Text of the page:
If you're expecting a good customer service experience when you need a repair on a major appliance, don't hold your breath.

A recent Consumer Reports National Research Center survey of more than 36,000 subscribers revealed lots of lackluster experiences when it came to customer service on major appliance repairs: “The American consumer has every reason to be discouraged about the prospects of responsive service from those in the business of providing it," our report concluded.

But our survey did reveal many ways to improve your chances of being satisfied, including making smart decisions about where you buy your appliance; the information you need to keep on hand; how you go about getting necessary repairs; and more. Here are the details.  

Register Your Appliance
By taking the time to register your fridge or range, the rep will have all the essential facts in front of them, starting with the model number, when you contact customer service. “This will help in prediagnosing issues before the technician arrives and identifying potential parts that may be needed,” says Mark Shirkness, general manager of Distribution & Services at GE Appliances.

Registering your appliance will also make it easy for manufacturers to contact you if the appliance is recalled for safety reasons, or if they discover some other issue with the product.      

Appliances usually come with a registration card for you to fill out and mail to the company, or you can register on the manufacturer’s website or by phone. You can provide only your name and contact information and the model number, which should cut down on the print and email spam you receive. 

Consider Mom-and-Pop Repair Shops
When a major appliance breaks, the odds of it being repaired right the first time are not particularly reassuring—58 percent, to be exact, based on our survey. The percentage ticks up to 63 percent for independent repair shops, compared with 51 percent for factory-authorized ones. Retailers land in the middle, with a 56 percent first-time repair rate.

Think Twice About Ordering Parts From Manufacturers or Retailers
If you’re an industrious DIYer in need of a new drive belt for your washing machine or a thermal fuse for your dryer, you’re better off ordering the part from an independent shop or website. Manufacturers and retailers are in the business of making and selling appliances, but not necessarily the parts that go into them.

In our survey, independent parts companies had a 75 percent success rate, compared with 56 percent for retailers and 47 percent for manufacturers. The majority of respondents used an online form to submit the order with the independent company, with very high success rates, so it seems these business are set up for this type of transaction. 

Even if you don’t plan to do the repair yourself, ordering the parts yourself might make sense. “If you are a little too apprehensive about doing the repair yourself, you can still buy the part to save money,” says Douglas Mott, the president of RepairClinic.com. “Often, buying a part from [us] will cost less than buying from the service technician, who may mark up the price.”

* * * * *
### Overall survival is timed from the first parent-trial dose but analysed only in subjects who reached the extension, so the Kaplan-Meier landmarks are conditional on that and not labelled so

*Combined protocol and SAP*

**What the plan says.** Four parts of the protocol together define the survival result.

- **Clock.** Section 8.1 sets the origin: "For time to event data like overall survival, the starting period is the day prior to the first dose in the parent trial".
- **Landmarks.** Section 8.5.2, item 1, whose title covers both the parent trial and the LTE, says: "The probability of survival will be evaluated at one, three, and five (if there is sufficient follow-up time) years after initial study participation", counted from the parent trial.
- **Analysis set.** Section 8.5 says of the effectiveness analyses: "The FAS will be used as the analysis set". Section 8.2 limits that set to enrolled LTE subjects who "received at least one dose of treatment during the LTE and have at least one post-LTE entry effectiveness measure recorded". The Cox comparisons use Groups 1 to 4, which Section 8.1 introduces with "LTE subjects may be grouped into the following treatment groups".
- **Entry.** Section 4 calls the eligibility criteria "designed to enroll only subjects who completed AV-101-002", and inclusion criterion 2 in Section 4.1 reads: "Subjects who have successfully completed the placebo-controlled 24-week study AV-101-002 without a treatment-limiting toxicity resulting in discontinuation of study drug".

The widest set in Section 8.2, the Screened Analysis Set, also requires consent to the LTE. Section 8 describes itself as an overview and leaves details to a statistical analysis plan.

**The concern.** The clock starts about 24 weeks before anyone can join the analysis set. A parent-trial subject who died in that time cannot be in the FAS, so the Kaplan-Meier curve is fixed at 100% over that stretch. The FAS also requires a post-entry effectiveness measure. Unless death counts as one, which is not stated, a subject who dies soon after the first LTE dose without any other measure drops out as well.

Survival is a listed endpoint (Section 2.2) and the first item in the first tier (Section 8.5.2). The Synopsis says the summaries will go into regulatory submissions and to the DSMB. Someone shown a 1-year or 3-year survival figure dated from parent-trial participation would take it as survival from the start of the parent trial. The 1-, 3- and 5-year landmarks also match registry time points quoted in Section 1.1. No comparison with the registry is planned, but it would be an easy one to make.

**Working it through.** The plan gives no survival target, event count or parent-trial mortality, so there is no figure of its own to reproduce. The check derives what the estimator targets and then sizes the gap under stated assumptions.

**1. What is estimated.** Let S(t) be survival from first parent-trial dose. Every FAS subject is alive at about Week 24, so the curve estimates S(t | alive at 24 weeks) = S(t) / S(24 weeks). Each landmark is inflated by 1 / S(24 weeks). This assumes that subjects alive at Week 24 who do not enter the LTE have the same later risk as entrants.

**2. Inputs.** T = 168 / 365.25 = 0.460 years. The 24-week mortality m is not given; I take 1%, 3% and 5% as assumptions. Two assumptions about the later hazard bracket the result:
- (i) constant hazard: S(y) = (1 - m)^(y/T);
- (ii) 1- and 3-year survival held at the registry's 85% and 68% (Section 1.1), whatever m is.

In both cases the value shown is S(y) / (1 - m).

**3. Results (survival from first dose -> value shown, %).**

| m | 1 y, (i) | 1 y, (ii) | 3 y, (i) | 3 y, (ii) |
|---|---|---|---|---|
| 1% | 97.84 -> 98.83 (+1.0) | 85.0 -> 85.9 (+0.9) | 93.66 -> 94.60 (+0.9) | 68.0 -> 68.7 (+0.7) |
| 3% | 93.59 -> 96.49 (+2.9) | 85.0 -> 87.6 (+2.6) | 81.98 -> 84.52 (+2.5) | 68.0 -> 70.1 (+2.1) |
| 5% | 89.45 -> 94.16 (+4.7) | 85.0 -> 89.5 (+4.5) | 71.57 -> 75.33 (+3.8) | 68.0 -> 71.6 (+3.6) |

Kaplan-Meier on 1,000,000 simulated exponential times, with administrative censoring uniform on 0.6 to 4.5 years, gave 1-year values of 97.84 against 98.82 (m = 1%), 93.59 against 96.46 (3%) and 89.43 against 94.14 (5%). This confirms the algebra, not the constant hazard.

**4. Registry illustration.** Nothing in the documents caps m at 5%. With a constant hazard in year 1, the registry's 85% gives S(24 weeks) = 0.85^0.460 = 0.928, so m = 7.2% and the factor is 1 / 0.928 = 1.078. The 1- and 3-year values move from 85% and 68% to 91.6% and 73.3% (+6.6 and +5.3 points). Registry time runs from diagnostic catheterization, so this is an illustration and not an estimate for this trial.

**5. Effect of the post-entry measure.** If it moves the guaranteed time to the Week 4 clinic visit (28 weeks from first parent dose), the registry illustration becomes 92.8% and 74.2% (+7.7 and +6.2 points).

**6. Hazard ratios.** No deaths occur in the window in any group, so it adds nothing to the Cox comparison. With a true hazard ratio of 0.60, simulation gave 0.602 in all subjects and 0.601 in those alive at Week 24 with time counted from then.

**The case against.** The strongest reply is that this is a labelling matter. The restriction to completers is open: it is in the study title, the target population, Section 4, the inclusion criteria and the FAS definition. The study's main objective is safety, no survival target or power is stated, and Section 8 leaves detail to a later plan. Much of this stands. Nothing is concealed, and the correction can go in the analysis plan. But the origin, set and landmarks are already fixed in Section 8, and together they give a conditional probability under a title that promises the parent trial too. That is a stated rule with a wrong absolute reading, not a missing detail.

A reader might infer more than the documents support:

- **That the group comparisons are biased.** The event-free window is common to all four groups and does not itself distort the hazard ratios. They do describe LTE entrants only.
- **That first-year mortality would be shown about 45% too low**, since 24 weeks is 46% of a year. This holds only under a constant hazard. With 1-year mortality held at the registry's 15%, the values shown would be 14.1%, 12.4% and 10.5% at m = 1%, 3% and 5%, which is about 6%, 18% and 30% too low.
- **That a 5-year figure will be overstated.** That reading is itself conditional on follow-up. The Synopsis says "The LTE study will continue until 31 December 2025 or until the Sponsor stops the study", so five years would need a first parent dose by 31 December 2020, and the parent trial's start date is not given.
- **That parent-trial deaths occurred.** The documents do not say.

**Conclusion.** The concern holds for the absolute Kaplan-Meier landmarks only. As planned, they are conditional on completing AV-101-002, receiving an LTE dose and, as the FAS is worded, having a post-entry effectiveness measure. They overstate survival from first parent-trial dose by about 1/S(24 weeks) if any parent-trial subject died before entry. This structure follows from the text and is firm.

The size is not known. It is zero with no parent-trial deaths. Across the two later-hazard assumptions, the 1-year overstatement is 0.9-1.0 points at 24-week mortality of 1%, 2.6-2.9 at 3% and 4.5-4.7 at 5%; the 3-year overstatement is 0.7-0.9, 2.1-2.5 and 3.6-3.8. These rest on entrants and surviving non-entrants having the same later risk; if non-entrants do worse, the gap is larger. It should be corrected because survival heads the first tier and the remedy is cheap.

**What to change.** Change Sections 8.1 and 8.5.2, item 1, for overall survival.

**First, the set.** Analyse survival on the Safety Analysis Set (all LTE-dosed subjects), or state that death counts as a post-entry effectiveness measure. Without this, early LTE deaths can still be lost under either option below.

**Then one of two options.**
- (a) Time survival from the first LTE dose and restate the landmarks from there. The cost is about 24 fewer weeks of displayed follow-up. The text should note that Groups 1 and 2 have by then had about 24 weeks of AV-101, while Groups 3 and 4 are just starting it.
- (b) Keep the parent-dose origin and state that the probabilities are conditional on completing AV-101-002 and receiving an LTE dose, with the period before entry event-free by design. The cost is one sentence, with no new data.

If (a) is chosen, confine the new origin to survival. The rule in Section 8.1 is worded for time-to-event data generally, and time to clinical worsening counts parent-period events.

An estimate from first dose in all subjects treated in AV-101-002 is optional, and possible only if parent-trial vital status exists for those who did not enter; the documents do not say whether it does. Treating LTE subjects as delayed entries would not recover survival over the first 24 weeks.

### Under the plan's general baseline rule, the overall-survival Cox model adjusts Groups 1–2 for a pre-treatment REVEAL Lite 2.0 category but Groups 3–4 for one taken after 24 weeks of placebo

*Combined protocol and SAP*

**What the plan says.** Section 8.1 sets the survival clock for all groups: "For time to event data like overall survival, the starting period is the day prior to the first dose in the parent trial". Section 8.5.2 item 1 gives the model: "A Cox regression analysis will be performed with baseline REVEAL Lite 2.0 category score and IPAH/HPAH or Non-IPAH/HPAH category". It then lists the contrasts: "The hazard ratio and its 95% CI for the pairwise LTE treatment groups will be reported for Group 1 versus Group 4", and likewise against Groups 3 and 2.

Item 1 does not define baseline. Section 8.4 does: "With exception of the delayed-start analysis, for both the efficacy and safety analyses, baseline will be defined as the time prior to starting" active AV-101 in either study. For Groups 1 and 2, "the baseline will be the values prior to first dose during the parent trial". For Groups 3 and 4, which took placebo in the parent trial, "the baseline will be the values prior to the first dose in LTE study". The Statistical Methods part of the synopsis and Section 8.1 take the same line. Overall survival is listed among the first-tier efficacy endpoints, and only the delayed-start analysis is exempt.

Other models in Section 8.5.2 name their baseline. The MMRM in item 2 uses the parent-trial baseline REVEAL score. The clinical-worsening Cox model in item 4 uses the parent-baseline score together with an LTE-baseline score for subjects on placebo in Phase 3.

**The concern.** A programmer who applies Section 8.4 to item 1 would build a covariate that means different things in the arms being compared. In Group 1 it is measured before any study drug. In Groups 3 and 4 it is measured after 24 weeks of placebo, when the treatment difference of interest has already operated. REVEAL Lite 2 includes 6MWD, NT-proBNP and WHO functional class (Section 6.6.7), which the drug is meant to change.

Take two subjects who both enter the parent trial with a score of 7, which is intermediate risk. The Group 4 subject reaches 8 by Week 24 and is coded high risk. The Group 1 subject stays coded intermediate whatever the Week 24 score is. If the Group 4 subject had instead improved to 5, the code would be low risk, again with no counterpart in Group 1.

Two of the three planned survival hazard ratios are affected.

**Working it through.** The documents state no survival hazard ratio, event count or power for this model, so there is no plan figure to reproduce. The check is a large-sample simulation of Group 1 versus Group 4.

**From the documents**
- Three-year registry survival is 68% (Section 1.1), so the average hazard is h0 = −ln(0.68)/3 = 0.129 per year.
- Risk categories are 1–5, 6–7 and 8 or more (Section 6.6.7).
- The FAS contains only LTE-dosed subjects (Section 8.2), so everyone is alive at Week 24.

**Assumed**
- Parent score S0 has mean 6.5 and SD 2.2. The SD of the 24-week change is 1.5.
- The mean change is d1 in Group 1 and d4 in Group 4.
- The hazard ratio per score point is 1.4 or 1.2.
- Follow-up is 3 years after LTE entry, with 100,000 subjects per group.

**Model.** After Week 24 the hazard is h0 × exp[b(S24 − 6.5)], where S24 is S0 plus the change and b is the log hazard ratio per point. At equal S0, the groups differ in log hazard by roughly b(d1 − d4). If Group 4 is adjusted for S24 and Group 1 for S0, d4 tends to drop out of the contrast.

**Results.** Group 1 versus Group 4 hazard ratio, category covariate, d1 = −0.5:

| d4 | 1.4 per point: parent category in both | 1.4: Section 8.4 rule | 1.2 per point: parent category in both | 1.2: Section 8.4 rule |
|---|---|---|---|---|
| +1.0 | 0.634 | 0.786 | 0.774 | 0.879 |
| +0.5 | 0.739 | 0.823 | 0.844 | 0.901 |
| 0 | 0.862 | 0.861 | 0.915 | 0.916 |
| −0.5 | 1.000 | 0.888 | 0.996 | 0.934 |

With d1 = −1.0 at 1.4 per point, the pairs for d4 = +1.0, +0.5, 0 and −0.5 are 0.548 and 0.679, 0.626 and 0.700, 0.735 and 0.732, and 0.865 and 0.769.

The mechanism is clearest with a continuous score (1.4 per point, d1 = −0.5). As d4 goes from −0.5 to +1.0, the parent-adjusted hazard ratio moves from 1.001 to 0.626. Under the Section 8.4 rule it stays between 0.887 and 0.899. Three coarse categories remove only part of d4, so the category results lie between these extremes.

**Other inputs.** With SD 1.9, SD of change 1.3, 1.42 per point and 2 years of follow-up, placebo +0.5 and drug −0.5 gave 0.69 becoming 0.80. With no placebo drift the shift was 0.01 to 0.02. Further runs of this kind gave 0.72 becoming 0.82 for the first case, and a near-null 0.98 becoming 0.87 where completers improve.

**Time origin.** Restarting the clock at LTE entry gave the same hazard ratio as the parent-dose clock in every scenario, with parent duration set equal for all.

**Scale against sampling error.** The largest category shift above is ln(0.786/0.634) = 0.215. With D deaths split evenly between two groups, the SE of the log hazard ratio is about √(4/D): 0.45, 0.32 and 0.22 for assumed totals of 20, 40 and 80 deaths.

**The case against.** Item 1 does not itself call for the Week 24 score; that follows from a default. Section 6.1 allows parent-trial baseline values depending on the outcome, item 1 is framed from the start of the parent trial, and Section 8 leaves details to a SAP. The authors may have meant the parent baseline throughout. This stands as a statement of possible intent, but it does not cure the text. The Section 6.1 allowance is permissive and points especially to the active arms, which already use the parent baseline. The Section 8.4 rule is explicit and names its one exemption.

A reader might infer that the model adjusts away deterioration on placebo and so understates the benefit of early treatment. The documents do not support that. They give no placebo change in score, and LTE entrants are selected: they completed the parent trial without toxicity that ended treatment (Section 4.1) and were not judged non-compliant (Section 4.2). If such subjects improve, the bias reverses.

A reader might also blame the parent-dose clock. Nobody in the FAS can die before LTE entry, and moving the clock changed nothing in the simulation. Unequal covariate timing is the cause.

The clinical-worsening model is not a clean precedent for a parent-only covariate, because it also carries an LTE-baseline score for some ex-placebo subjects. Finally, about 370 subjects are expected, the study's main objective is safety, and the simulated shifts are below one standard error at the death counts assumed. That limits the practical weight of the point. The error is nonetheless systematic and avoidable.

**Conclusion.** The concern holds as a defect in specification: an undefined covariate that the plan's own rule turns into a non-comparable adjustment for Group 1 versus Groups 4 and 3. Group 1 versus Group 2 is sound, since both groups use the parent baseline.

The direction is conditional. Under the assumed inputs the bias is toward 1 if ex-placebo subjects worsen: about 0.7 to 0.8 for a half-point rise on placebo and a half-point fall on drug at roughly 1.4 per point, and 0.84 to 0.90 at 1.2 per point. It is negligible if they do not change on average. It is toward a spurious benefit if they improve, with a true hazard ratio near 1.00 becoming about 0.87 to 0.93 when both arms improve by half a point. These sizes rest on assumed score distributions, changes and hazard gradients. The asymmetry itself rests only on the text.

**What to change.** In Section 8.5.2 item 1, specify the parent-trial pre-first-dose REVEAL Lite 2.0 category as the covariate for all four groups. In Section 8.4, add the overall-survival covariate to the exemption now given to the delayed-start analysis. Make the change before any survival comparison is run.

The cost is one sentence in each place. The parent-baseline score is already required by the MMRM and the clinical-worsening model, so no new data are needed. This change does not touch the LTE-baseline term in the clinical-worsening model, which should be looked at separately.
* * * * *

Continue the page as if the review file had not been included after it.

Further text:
Plus having the part on hand could eliminate the need for a return visit. That’s because, by Mott’s estimate, “30 to 35 percent of the time [a repair technician] will not have the part needed on the first visit, and will need to schedule another time to return to do the repair.”   

Look Beyond Manufacturers for Product Information
What’s the blinking message on the oven display? Is that sound coming from my refrigerator normal? These are the types of questions you’d expect the manufacturer of the appliance to answer. And in fact, manufacturers received more than half of all such contacts in our survey, compared with 34 percent for retailers and 13 percent for independents.

But our survey findings suggest that manufacturers aren’t the best source of product information. To be fair, some manufacturers are better than others. GE was rated excellent or very good by 52 percent of respondents, compared with 39 percent for Whirlpool. But until manufacturers as a whole up their game, you’re better off directing product inquiries to retailers and independent repair shops.


Important Tips for Delivery and Installation

Our appliance repair survey also looked at “start-to-finish success,” whereby an appliance delivery is scheduled successfully, delivery goes off without any hitches, and the unit is installed correctly the first time. That’s a tough trifecta for many retailers to achieve. Home Depot, with a 78 percent start-to-finish success rate, and Lowe’s (77 percent) fared best, followed by Best Buy (73 percent) and Sears (71 percent).

No matter which retailer you choose, a few measures will make the process go more smoothly:

• First, schedule the delivery by phone, the method with the highest success rate; skip the online chat, which has the lowest.

• Second, be extra vigilant during the delivery so that you can spot any damage—the most common delivery problem.

• Third, make sure the appliance is working properly after installation; that’s not the case 10 percent of the time, according to our survey. And as other parts of our survey found, once that installer leaves, you’re at the mercy of an often complicated process.

One more tip from the Consumer Reports shoppers who oversee hundreds of appliance deliveries every year: Insist that the delivery service calls you on your mobile phone—not your home phone—at least one hour before delivery. That way you can at least get something else done while you’re waiting for the appliance to show up.